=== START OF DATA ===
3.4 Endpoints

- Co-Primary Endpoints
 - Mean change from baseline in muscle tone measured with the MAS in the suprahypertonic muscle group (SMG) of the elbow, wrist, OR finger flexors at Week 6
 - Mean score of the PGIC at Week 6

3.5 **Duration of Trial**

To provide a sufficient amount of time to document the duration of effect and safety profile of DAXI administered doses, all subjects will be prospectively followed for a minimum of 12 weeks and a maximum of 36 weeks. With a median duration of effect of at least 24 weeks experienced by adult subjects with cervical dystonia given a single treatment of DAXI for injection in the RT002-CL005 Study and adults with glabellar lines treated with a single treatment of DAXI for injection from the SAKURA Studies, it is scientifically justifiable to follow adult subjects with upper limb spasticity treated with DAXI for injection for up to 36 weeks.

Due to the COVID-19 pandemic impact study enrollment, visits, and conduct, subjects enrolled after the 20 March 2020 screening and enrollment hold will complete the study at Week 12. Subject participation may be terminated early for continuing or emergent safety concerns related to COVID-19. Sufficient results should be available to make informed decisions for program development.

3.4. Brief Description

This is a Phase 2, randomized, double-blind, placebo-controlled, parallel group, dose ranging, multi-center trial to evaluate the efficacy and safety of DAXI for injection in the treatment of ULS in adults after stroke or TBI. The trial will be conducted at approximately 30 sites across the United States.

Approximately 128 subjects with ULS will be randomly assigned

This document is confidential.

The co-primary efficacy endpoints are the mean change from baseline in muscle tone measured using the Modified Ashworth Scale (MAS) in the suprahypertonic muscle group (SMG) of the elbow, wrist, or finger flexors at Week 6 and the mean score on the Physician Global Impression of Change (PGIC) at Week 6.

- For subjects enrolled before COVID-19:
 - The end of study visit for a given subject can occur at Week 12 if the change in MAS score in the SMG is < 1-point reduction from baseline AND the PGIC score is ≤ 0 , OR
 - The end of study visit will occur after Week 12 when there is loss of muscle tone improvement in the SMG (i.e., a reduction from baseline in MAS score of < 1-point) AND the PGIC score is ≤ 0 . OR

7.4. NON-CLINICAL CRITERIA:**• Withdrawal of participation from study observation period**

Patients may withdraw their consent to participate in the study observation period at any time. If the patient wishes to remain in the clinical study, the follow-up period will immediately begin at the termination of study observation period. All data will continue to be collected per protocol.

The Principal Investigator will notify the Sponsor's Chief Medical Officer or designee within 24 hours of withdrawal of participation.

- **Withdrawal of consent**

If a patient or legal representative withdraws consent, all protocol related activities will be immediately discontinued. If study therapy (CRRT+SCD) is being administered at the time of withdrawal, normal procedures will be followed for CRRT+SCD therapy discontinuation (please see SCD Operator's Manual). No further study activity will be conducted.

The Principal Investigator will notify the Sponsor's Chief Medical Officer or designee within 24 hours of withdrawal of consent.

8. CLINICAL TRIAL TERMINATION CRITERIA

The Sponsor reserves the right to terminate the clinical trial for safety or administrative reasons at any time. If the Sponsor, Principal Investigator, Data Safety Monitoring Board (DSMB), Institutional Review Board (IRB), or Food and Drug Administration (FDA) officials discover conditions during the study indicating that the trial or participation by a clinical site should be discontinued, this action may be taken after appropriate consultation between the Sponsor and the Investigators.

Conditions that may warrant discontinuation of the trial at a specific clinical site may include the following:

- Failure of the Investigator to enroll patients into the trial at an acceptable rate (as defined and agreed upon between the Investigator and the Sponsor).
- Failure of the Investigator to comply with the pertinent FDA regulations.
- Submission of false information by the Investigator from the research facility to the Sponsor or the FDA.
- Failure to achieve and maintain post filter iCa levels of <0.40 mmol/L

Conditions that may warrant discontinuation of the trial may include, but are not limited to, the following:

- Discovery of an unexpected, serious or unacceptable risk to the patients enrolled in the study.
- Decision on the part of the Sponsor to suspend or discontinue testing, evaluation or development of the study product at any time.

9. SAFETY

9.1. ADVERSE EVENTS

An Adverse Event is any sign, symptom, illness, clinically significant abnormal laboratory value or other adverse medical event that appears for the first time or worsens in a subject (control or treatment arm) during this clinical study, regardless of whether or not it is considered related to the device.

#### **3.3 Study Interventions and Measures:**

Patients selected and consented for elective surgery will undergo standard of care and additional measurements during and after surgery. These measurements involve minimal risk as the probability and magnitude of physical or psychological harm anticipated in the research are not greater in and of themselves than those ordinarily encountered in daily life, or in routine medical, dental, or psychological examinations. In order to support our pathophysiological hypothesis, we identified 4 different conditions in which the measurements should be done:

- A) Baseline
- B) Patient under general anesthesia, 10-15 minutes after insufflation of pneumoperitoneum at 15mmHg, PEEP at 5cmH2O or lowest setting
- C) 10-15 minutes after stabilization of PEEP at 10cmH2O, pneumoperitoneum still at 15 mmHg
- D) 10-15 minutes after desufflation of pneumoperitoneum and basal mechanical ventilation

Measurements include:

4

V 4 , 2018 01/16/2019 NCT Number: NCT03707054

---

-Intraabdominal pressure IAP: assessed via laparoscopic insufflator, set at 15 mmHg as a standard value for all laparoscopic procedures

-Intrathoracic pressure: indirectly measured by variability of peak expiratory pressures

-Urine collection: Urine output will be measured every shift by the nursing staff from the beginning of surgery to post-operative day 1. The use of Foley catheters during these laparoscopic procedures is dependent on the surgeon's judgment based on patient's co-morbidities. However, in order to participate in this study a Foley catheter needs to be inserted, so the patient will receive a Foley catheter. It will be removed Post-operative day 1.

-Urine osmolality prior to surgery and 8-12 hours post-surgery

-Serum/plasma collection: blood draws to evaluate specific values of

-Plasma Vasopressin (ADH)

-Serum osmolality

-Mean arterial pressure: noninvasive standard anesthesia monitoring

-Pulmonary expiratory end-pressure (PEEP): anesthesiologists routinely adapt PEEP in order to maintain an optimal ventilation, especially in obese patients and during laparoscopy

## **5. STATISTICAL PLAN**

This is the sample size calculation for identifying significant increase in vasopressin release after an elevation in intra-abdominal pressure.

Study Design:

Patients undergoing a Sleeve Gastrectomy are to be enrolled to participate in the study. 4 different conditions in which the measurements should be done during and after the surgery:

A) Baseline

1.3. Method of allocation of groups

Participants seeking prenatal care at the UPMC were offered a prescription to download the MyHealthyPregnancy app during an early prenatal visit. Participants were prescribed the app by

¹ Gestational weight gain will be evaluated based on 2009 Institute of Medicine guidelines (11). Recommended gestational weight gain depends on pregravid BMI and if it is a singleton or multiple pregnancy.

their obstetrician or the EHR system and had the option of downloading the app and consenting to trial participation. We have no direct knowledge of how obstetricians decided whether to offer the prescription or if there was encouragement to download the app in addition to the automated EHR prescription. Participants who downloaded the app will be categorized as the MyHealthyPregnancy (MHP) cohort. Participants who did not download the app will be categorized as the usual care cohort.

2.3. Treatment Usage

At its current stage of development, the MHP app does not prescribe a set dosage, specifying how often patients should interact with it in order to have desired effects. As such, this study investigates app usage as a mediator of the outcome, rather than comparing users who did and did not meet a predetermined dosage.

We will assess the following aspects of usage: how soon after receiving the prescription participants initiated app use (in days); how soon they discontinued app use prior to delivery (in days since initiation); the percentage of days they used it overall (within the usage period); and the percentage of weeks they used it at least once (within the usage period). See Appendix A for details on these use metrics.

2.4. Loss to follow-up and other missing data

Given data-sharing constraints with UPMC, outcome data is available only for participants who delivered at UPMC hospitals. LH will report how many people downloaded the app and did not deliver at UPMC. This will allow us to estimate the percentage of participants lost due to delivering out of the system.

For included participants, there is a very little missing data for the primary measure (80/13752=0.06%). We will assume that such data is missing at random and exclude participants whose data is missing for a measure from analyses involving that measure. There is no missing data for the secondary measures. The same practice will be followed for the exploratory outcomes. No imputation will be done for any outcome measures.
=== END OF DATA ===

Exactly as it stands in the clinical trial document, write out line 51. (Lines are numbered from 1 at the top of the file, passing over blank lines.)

-Serum osmolality